PAGE 8

Barton Creek, this additional flow was assessed to de termine if it would overtop the dam and enter Barton Springs pool. Groundwater divides separating recharge of Cold Spring from Barton Spring as determined by dye tracing (Turner and ODonnell 2005) were us ed to divert water from portions of Barton and Williamson Creeks to Cold Springs. For prediction, at times when th ere was no existing natural flow in creek channels, 15 ft3/s of recharge was diverted to Cold Springs with the remainder of flow proceeding downstream. When natural flow was present, up to 30 ft3/s of discharge was diverted to Cold Springs with the remainder continuing downstream (Nico Hauwert pe rsonal communication 14 May 14 2007). Table 4. Maximum recharge rates by watershed (Barrett and Charbeneau 1996). Watershed Maximum recharge lost to Cold Springs (ft3/s) Maximum recharge rate to Barton Springs (ft3/s) Onion 0 120 Bear and Little Bear 0 66 Slaughter 0 52 Williamson 1 13* Barton 15-30** 250* *after recharge to Cold Springs **15 ft3/s when Barton Creek is dry, 30 ft3/s when Barton Creek is flowing Once in the creek channel, chlorinated water was dilu ted with varying natural creek discharge generated from USGS gages based on the available period of record (table 5). Water lines in the recharge zone were assumed to flow directly into the aquifer. Table 5. Summary of USGS gages to represent natural creek and spring flow. Watershed USGS Gage Barton Barton Creek @ Loop 360 (08155300) Slaughter Slaughter Creek @ FM1826 (08158840) Williamson Williamson Creek @ Oak Hill (08158920) Barton Springs Barton Springs @ Austin, TX (08155500) In the aquifer, chlorinated water was dilute d with varying Barton Springs discharge. Following dilution, chlorine decay in the aquifer was calculated using equation 2. [chlorine] = 1.5e-0.133t (equation 2) Time within the aquifer in equation 2 was estimated from dye studies done in the Barton Springs Zone (Table 6, Figure 4) (COA 2005). Table 6. Travel times in aquifer based on dye studies. Travel Time Zone Travel Time in hours Travel Time (hours) Used in Calculation from midpoint of range A 0-12 6 B 12-24 18 C 24-48 36 D 48-72 60 E >72 84 SR-09-03 Page 8 of 13 September 2009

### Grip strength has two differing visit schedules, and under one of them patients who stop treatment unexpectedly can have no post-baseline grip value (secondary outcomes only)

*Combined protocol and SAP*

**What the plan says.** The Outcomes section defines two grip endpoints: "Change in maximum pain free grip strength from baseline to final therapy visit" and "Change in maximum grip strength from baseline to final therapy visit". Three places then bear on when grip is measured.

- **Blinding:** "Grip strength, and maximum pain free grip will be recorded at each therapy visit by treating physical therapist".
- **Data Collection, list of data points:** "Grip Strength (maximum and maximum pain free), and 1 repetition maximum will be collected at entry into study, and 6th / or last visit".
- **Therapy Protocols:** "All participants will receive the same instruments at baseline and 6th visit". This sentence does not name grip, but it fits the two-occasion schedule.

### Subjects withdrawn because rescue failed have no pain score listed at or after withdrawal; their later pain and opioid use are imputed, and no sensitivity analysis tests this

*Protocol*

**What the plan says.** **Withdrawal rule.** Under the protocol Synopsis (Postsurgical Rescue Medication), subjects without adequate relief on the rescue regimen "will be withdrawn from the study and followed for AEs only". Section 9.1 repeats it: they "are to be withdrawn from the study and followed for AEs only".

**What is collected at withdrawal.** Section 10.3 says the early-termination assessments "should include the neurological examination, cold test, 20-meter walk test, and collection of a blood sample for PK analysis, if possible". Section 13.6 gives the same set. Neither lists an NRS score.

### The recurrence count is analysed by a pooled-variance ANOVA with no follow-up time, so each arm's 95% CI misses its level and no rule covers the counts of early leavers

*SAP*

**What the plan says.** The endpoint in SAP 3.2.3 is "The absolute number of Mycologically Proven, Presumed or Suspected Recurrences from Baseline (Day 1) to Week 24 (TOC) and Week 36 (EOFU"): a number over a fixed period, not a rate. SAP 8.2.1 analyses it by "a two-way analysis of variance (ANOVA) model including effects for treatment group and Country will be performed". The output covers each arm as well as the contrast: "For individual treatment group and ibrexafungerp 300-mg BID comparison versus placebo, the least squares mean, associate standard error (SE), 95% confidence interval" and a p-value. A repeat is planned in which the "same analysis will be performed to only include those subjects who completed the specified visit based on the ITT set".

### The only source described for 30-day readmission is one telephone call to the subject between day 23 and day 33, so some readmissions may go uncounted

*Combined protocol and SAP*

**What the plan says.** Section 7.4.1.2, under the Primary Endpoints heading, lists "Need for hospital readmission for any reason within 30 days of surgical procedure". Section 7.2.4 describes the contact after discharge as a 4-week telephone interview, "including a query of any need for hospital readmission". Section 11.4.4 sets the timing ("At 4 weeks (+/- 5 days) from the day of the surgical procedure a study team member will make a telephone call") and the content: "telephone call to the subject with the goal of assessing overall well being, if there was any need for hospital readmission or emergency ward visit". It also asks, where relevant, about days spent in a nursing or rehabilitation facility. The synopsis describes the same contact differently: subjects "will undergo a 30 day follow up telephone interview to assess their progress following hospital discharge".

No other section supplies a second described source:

PAGE 9